Pensée convergente Un article de Wikipédia, l'encyclopédie libre. La Pensée convergente est un terme inventé par Joy Paul Guilford en opposition à la pensée divergente[1]. En général, ce terme exprime la capacité à donner la réponse "correcte" à des questions standardisées qui ne requiert pas de créativité particulière. C'est une pensée qui utilise les connaissances et les capacités de raisonnement d'une personne pour obtenir une série de solutions à un problème donné et pour en sélectionner la seule correcte[2]. (en) Emotional Intelligence: Key Readings on the Mayer and Salovey Model, Port Chester, NPR Inc.,‎ 2004, 2e éd.

Visual thinking Visual thinking, also called visual/spatial learning, picture thinking, or right brained learning, is the phenomenon of thinking through visual processing. Visual thinking has been described as seeing words as a series of pictures.[citation needed] It is common in approximately 60%–65% of the general population. "Real picture thinkers", those persons who use visual thinking almost to the exclusion of other kinds of thinking, make up a smaller percentage of the population. Research and theoretical background[edit] In the Netherlands there is a strong and growing interest in the phenomenon of 'true' "picture thinking", or "beelddenken". Non-verbal thought[edit] Thinking in mental images is one of a number of other recognized forms of non-verbal thought, such as kinesthetic, musical and mathematical thinking. Linguistics[edit] A common assumption is that people think in language, and that language and thought influence each other. Multiple intelligences[edit] Split-brain research[edit] Autism[edit]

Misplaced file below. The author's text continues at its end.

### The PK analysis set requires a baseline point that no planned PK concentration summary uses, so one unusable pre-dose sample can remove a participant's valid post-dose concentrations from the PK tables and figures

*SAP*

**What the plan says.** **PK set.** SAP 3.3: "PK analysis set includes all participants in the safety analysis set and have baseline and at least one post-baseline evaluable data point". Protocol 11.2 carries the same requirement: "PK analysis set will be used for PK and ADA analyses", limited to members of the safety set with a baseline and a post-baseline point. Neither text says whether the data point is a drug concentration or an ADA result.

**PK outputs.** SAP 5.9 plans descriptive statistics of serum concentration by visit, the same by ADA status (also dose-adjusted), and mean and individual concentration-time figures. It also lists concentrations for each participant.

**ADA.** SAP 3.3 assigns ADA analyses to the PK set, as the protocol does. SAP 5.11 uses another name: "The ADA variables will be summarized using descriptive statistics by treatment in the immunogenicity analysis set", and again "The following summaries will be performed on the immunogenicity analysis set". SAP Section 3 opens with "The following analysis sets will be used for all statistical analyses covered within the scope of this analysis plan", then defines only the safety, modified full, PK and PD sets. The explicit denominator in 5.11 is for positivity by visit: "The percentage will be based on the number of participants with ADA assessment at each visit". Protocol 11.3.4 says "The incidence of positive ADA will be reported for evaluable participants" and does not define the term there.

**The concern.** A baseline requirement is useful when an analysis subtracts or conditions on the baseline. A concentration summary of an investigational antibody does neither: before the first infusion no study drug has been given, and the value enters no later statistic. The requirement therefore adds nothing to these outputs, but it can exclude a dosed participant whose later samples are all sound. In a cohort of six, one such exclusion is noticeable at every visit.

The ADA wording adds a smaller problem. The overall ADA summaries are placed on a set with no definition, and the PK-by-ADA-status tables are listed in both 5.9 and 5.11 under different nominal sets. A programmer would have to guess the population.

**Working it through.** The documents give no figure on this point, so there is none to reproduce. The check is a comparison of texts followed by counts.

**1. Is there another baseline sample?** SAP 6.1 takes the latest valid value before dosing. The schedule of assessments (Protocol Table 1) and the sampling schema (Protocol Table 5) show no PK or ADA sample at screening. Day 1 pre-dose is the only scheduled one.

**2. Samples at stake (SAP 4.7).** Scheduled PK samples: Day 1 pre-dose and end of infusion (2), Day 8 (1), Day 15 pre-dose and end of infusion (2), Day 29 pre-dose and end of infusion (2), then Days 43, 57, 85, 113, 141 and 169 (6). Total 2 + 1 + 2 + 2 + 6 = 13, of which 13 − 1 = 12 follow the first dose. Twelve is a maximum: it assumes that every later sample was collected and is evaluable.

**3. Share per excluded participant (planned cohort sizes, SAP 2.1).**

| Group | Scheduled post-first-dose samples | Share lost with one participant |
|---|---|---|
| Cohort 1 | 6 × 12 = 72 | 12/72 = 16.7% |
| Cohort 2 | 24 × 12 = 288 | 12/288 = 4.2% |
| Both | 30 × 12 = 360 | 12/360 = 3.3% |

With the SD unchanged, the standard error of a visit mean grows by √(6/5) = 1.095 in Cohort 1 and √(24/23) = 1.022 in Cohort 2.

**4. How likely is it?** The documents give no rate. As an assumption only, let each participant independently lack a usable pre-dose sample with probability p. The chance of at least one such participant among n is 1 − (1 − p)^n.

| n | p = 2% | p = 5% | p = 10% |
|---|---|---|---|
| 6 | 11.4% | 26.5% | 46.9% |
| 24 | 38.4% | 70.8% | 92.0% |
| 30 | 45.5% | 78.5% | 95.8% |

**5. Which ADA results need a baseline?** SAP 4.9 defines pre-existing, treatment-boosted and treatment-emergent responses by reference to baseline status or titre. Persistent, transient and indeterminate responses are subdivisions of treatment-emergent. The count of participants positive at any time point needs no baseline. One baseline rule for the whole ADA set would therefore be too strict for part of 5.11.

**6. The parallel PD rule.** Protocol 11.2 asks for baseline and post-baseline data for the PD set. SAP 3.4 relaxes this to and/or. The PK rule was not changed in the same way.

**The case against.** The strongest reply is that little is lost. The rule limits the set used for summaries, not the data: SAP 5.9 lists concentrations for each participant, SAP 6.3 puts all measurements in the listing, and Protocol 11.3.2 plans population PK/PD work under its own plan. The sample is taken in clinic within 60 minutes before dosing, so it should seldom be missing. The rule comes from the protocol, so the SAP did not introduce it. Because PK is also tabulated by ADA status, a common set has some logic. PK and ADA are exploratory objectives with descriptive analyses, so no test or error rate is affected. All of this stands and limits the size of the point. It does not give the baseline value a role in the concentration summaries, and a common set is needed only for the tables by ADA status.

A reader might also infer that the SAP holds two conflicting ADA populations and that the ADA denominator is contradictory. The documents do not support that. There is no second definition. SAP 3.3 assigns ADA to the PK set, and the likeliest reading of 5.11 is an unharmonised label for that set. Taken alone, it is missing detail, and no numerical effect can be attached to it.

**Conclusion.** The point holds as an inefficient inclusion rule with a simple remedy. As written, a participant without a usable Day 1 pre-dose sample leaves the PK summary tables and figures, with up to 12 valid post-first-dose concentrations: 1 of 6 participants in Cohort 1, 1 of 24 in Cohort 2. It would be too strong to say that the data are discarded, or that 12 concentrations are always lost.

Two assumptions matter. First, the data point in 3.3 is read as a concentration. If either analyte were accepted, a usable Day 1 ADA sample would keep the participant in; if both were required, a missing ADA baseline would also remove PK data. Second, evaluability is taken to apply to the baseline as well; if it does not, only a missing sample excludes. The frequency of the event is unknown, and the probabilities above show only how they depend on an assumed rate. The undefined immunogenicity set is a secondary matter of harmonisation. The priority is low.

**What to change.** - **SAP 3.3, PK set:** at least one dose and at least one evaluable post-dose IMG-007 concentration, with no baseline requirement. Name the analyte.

Critical thinking Critical thinking is a type of clear, reasoned thinking. According to Beyer (1995) Critical thinking means making clear, reasoned judgements. While in the process of critical thinking, ideas should be reasoned and well thought out/judged.[1] The National Council for Excellence in Critical Thinking defines critical thinking as the intellectually disciplined process of actively and skillfully conceptualizing, applying, analyzing, synthesizing, and/or evaluating information gathered from, or generated by, observation, experience, reflection, reasoning, or communication, as a guide to belief and action.'[2] Etymology[edit] In the term critical thinking, the word critical, (Grk. κριτικός = kritikos = "critic") derives from the word critic, and identifies the intellectual capacity and the means "of judging", "of judgement", "for judging", and of being "able to discern".[3] Definitions[edit] According to the field of inquiry [weasel words], critical thinking is defined as: Skills[edit] In sum: